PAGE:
Time to stop engineering religion

Democrats and reformists from all camps in this country may have been united in expecting a fully democratic constitution for Turkey, but each and every one has his/her own focal point and red line about it.
While legitimate concerns are constantly being raised on the issue of whether Turkey will be ruled by a fully empowered president (with or without a prime minister), it does not rank among my top questions. A majority of Prime Minister Recep Tayyip Erdoğan’s critics, mostly from the political opposition, may pump the idea that it is “to be or not to be” for him, but I am not at all sure.Given that the new draft enhances the presidential powers a little more and his successor for the role of prime minister and chairman of the Justice and Development Party (AKP) will promise not to let him down — like Mesut Yılmaz and Tansu Çiller promised Turgut Özal and Süleyman Demirel in the bad old days — Erdoğan may have calculated discreetly that he may very well rule the country with more authority than he has had so far. The stakes in the current Constitution are already quite open enough for extensive use and abuse of power.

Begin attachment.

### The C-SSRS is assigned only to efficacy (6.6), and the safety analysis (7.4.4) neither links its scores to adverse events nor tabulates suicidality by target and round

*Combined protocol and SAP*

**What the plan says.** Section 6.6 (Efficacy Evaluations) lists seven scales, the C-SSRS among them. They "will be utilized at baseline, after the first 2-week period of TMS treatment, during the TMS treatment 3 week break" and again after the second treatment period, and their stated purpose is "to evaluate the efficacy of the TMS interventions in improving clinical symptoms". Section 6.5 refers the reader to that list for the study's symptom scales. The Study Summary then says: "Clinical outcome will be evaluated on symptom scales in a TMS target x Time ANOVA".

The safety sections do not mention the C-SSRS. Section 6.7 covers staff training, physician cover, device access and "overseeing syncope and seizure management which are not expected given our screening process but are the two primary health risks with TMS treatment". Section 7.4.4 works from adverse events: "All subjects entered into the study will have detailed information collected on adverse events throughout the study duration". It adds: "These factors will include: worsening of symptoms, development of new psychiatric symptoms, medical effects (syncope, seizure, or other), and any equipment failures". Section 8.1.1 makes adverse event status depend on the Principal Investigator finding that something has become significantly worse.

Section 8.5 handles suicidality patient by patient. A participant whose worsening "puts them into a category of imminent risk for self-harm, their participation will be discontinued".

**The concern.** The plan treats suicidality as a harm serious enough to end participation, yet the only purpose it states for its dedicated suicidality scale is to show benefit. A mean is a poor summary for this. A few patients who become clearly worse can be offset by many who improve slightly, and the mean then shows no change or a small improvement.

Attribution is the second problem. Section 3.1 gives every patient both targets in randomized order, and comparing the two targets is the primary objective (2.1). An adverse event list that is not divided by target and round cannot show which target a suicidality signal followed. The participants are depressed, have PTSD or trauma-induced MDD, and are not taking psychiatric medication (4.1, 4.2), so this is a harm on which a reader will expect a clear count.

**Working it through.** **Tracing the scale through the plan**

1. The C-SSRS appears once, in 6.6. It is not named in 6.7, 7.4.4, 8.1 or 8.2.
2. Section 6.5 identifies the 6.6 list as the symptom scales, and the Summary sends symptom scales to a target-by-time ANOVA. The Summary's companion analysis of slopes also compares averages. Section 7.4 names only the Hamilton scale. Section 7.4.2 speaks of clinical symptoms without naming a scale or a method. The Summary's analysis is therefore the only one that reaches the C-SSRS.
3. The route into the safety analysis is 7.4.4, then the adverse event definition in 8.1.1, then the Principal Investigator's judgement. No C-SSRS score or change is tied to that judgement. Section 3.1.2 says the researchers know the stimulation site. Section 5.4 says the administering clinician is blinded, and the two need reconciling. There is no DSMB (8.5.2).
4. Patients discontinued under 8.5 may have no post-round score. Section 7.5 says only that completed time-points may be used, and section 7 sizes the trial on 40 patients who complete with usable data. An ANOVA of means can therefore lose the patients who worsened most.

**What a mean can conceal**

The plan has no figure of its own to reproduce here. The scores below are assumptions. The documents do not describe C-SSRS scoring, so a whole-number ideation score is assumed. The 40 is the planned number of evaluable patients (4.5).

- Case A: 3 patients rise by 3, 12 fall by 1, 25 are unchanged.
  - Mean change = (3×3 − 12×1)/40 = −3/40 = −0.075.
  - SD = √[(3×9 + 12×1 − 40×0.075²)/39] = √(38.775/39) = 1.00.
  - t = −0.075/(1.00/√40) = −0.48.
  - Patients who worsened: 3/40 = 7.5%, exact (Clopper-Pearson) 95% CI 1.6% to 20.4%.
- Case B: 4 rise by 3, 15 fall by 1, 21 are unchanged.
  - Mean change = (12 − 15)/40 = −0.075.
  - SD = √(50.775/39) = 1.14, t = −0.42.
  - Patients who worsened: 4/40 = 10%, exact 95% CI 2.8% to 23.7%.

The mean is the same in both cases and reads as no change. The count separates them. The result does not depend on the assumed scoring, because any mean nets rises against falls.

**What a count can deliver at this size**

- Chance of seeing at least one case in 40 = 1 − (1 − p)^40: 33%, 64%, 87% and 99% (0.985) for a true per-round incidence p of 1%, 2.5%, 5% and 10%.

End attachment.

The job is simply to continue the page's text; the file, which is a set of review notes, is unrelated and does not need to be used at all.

I am therefore not surprised to hear Bekir Bozdağ, the deputy prime minister, say that “we will not let our proposal for a presidential system block a new constitution.”

The new presidential model is Erdoğan’s bargaining chip for all the four parties to reach a consensus. His sudden visit to Cemil Çiçek, parliament speaker and chairman of the Constitutional Reconciliation Commission, gives some hints on how he sees the tight timetable. He reportedly told Çiçek that the “pace must be forced,” and extending the deadline for the commission until the end of April should be “fine” as long as all the four parties present their rough drafts by the end of the current deadline, namely the end of March.